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Ideology and the sources of policy error

Stephen Joske has an essay at War on the Rocks that makes a good point about the possibility of a Chinese financial crisis:

We commonly hear that China cannot have a financial crisis because the government owns all the banks and can control them. … In theory, government control is good for stability. In practice, however, two things have to happen to avoid a crisis: First, the government has to use its power to make the right policy choice, and second, it has to avoid making a Lehman-style regulatory mistake. …

While the government owns the banks, that does not stop officials from making regulatory mistakes. We have already seen regulatory mistakes such as mishandling of RMB market volatility in 2015. We have also seen well-handled, timely, and complex crisis management failing financial companies. But that does not mean they always handle every crisis well and will continue to do so. The law of probability indicates that eventually something will go wrong and, like every other country, China will have a financial crisis.

It is a fair point that humans are fallible and will eventually make a mistake, and we should not presume that the Chinese financial authorities are more or less fallible than all other humans.

But I think it is a bit of a cop-out to just say, oh, policy errors happen, and not to inquire more deeply into the actual causes of policy error. I think if we look at the recent history of financial policy mistakes, many them were in fact not driven by random errors but by ideology.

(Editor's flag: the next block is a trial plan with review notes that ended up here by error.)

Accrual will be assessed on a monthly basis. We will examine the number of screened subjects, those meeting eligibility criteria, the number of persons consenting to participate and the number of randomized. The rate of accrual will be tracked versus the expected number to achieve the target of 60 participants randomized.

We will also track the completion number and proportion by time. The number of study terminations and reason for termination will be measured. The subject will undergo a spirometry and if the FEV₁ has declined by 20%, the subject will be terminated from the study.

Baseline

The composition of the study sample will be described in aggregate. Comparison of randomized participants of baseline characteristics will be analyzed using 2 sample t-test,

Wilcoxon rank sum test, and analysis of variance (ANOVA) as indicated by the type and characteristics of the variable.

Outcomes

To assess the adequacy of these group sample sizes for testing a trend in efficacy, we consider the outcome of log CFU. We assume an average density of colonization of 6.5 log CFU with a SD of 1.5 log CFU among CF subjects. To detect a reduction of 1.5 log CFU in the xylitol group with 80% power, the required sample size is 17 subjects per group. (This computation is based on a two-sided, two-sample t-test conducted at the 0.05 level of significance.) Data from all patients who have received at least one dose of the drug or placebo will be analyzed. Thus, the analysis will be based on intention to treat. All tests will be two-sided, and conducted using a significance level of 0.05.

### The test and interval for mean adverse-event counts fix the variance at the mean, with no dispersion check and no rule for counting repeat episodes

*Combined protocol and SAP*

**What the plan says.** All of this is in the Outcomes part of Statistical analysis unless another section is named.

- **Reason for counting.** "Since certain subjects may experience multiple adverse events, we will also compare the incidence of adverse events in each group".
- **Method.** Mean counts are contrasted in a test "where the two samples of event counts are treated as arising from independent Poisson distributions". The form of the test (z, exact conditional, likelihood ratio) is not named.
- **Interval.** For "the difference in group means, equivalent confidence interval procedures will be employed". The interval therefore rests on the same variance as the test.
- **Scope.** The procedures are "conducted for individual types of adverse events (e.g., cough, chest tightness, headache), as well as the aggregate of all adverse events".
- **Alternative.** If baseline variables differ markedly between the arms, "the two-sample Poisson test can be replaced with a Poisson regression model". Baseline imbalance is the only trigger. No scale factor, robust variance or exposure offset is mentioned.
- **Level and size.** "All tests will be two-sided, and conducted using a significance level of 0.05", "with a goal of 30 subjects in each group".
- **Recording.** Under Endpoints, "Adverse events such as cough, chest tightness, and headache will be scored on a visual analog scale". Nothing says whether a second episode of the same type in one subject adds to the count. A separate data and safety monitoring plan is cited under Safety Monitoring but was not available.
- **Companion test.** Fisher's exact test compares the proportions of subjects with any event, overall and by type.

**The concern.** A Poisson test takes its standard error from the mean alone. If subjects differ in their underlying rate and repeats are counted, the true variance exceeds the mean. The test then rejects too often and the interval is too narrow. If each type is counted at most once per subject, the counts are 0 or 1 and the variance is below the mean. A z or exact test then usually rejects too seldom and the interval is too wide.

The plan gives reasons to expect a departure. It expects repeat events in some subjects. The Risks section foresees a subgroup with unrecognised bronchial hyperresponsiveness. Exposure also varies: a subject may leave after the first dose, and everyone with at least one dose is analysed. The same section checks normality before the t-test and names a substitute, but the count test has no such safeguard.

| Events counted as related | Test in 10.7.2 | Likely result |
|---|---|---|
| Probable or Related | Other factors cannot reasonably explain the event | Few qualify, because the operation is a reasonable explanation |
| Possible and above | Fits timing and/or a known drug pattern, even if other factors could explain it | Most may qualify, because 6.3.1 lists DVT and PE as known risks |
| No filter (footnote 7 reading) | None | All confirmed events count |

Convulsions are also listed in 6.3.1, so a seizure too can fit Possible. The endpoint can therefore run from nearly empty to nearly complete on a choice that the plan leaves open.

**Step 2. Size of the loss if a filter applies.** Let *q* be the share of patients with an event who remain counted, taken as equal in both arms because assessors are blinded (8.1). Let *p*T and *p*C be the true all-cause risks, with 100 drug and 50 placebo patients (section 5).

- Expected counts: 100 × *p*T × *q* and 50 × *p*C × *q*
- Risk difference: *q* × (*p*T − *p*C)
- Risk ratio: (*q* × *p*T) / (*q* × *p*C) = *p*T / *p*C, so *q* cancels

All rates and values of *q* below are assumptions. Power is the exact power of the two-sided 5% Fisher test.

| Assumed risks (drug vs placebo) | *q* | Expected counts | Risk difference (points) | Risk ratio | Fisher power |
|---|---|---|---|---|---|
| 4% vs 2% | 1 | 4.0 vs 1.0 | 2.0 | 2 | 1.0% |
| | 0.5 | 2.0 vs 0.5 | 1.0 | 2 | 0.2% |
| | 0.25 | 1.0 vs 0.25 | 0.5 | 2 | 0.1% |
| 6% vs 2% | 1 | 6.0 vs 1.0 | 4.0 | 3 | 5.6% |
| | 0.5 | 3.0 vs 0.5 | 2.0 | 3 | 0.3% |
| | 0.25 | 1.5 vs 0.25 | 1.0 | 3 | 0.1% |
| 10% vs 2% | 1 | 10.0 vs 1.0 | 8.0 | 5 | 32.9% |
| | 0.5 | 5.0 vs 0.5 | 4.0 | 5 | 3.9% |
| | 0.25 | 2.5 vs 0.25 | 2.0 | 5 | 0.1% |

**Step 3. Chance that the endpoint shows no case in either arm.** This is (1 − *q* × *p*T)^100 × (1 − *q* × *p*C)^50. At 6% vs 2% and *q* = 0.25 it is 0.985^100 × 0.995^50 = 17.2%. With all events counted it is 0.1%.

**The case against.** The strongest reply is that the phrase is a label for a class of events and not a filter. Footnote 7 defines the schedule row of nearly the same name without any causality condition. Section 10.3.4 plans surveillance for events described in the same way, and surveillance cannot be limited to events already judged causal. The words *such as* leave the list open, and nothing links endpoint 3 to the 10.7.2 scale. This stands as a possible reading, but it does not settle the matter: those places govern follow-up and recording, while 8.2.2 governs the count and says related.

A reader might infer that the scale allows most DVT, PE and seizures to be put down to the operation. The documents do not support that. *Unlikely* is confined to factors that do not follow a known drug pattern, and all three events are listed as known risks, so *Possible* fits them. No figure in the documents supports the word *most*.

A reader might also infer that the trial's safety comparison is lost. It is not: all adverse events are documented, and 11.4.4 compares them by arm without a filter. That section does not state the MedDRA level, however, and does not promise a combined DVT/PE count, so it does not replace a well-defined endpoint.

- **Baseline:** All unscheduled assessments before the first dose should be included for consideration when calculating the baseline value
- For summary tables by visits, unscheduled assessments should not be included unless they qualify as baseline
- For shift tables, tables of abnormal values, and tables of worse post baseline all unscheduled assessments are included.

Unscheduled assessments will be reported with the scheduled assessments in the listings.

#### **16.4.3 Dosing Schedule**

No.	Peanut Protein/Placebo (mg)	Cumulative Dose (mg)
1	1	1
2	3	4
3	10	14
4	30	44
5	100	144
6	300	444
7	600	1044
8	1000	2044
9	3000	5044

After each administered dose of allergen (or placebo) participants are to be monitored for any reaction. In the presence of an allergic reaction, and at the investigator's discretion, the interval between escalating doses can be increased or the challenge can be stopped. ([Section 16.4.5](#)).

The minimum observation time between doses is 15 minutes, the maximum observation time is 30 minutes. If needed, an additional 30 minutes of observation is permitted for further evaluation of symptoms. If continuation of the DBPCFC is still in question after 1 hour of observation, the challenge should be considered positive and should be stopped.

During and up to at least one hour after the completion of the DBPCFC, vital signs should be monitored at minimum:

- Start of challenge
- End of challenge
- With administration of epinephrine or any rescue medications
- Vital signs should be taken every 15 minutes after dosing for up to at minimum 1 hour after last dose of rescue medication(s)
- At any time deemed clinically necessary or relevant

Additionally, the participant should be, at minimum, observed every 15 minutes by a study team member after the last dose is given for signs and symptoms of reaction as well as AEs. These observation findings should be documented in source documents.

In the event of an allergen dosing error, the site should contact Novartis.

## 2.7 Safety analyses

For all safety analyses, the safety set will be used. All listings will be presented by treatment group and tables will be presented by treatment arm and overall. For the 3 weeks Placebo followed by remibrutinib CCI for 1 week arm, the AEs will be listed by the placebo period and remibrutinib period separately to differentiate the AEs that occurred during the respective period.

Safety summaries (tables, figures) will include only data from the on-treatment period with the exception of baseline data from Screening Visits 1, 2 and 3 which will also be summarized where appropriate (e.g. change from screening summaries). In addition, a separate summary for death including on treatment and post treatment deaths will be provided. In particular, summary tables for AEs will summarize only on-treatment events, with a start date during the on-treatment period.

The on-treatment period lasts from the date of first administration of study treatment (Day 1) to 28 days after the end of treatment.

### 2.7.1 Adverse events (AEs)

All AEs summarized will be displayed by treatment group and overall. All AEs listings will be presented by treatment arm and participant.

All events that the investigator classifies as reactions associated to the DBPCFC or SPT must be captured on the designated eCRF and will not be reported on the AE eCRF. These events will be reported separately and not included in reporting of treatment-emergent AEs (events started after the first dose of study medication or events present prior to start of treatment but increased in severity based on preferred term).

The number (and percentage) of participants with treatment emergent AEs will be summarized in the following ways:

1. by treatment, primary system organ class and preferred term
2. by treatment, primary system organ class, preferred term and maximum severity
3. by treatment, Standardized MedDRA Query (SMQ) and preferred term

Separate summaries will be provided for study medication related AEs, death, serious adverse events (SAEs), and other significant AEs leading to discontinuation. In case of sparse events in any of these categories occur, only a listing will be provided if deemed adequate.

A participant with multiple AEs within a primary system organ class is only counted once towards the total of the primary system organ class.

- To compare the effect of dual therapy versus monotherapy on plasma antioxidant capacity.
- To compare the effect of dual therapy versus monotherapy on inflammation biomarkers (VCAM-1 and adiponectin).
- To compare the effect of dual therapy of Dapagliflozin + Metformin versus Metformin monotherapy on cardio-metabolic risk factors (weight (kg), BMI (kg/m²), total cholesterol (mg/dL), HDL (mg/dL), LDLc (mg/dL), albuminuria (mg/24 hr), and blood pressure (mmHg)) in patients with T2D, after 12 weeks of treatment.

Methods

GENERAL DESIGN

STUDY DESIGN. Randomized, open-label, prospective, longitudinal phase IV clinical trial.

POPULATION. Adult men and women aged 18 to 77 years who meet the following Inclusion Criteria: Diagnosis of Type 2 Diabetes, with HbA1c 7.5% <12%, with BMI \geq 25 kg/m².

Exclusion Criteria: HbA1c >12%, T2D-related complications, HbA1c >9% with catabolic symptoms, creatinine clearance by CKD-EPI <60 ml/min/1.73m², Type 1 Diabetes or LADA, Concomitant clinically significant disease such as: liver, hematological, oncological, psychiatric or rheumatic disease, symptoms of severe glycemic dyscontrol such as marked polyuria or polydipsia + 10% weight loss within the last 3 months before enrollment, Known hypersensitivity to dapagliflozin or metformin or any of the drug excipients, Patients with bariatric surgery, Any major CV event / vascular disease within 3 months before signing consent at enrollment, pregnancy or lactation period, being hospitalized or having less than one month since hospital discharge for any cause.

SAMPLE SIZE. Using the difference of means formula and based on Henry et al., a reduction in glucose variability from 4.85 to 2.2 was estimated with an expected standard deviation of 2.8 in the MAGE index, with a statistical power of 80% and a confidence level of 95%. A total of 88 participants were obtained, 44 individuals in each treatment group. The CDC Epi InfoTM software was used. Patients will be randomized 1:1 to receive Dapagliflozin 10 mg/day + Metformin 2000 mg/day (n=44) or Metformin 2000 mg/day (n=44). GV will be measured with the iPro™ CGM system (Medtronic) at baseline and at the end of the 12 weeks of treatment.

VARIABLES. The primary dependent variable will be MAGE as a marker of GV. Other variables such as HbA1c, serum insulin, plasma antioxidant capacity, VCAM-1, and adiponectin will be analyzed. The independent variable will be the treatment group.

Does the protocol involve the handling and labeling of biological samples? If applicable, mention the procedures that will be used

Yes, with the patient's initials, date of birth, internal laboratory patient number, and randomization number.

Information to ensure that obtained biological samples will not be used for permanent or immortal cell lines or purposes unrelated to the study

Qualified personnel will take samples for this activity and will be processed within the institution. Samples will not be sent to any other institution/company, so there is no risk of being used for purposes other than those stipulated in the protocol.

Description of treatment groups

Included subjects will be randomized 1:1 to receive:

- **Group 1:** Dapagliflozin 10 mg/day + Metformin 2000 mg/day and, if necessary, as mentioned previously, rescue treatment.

It is hard to separate the US policy errors in the global financial crisis from the strong ideological value placed on the government abstaining from intervening in markets. The day after Lehman Brothers failed, then-St. Louis Fed president Andrew Bullard said: “By denying funding to Lehman suitors, the Fed has begun to reestablish the idea that markets should not expect help at each difficult juncture.”

There would have been technical and legal difficulties to mounting a rescue of Lehman, but these could certainly have been surmounted if officials had been really worried about the impact of a failure on the financial system. They were not that worried (which in hindsight was clearly an error) and were preoccupied with sending signals about the correct relationship between the government and the financial system.

Most financial crises take the form of a “run on the bank,” even if the bank is not called a bank and those doing the running are not retail depositors. When investors no longer wish to hold bank liabilities, the bank cannot fund itself and experiences a liquidity crisis. But if investors know or believe that the government will rescue the financial institution, they are less likely to be so fearful of failure as to stop holding its liabilities, and less likely to fear that the problems of one institution will spread to others.

So a system in which the government is ideologically committed to maintaining a separation between the public sector and a private financial sector, and a system in which the government is ideologically committed to maintaining the union of the public sector and the financial sector, are not at all equivalent in terms of financial risk. In the former, there is much more of a risk that private investors will become worried about the failure of banks and stop funding them. (The latter, of course, has the problem that banks will tend to abuse government support and take more risk than they should.)

So it seems to me that, while Chinese officials are not more or less fallible than other humans, they do operate in a system that tends to minimize one major source of the policy errors that tend to lead to financial crises. Simply put, Chinese officials are more likely to err in favor of providing government support to a failing institution than in favor of denying it. This does not mean that Chinese banks cannot fail–it seems quite likely to me that some smaller institutions will eventually go under–but that such failures are much less likely to cause contagion and a crisis of confidence in the financial system.